In this section, we explore these trends in more detail, distinguishing between nine manufacturing sub-sectors, [4] namely: “Metallurgy and non-metallic minerals”, “Machinery and equipment (installation and repairs)”, “Transport materials”, “Chemicals and pharmaceuticals”, “Food, beverage and tobacco”, “Textiles and clothing (including footwear)”, “Paper, publishing and graphic arts”, “Wood, cork and furniture”, and “Other manufactured goods”. Table 1 presents the percentage change in total sales (distinguishing between domestic sales and exports) and employees between the first quarters of 2022 and 2019 for each of these sub-sectors.

The breakdown in Table 1 shows that, on average, the recovery observed was not even across the various manufacturing sub-sectors. To further highlight the differences in Table 1, the sub-sectors have been ranked in order of the laggards to the leaders in sales recovery.
The transport materials sector appears to be experiencing the greatest difficulty recovering to its pre-pandemic sales levels, [5] with the slow recovery of this sector generating a drag on the overall picture. That sector’s home-market sales have fallen by 19.7% in three years. Also worrying is the transport material sector’s export trends. This sector exports about 80% of its production, and exports are down 3.3% over the previous 3 years. Although this sector has been significantly affected by the shortage of supplies and parts, other sectors which have encountered similar issues are nevertheless reporting growth in sales by comparison with 2019.

The key to understanding the decline in domestic sales and exports for the transport materials sector is that it is immersed in a transformational process shaped by the sustainable mobility thrust, [6] to which it has yet to fully adjust. The problem goes beyond the lack of chips, which will eventually be resolved. Changing the sector’s product mix is a slow process, and in reality the production of electric vehicles remains marginal in Spain. In 2020, just 7.3% of the vehicles produced in Spain fall into the ‘alternative vehicles’ category, which includes battery electric vehicles (BEVs), plug-in hybrid electric vehicles (PHEVs), standard hybrid vehicles and gas-powered vehicles (ANFAC, 2020).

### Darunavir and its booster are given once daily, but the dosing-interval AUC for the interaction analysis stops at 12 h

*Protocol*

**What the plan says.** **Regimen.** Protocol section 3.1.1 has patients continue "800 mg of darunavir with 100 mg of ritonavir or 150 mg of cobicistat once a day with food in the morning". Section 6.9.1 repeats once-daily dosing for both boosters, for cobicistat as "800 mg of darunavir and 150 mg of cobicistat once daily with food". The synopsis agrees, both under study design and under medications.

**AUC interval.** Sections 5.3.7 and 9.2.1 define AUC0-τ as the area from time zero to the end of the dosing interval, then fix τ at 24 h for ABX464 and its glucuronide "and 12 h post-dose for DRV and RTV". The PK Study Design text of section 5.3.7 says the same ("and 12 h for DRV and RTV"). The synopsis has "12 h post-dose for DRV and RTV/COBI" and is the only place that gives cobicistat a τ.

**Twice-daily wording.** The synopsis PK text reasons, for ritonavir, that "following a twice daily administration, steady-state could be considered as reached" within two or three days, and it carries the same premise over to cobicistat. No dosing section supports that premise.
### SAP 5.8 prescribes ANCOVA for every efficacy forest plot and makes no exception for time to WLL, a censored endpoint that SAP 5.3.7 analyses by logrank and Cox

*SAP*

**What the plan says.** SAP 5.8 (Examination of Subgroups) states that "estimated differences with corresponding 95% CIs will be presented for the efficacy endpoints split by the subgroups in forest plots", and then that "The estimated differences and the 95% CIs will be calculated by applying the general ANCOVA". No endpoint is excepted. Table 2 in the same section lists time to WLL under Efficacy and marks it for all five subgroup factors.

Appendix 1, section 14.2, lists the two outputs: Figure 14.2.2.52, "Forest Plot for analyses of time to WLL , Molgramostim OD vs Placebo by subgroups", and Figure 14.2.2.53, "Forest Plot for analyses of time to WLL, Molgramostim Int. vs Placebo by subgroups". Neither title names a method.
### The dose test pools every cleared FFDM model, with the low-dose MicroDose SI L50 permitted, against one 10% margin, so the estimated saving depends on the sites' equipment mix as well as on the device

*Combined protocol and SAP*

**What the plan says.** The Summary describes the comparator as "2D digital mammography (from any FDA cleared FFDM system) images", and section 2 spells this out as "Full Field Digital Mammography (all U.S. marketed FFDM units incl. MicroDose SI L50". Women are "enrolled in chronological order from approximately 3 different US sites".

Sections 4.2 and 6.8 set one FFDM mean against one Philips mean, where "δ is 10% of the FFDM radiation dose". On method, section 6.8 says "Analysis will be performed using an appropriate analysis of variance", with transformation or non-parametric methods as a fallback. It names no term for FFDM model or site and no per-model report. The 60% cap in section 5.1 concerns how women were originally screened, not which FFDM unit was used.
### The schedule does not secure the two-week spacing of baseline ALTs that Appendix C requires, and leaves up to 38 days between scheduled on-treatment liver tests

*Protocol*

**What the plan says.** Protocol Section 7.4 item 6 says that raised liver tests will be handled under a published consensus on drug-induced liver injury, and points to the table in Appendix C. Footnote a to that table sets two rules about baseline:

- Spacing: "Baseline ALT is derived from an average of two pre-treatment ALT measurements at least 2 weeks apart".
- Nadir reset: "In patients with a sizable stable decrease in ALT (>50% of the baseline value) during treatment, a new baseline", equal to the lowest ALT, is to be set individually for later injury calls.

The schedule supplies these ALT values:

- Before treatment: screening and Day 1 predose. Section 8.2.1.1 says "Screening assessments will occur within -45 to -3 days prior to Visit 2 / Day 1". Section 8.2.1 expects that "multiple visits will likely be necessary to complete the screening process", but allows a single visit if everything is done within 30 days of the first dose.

The chemicals and pharmaceuticals sector was obviously the most resilient in 2020 due to the growth in demand for medicines and other disinfectant and cleaning products (Moral, 2021). The upshot is that over the last three years, the sector’s overall sales growth of 2.5% has been underpinned by stellar exports, with employee numbers increasing 6.5% by comparison with 2019. The food, beverage and tobacco sector is not far behind, reporting growth in sales and net employment of 3.4% and 5.6%, respectively.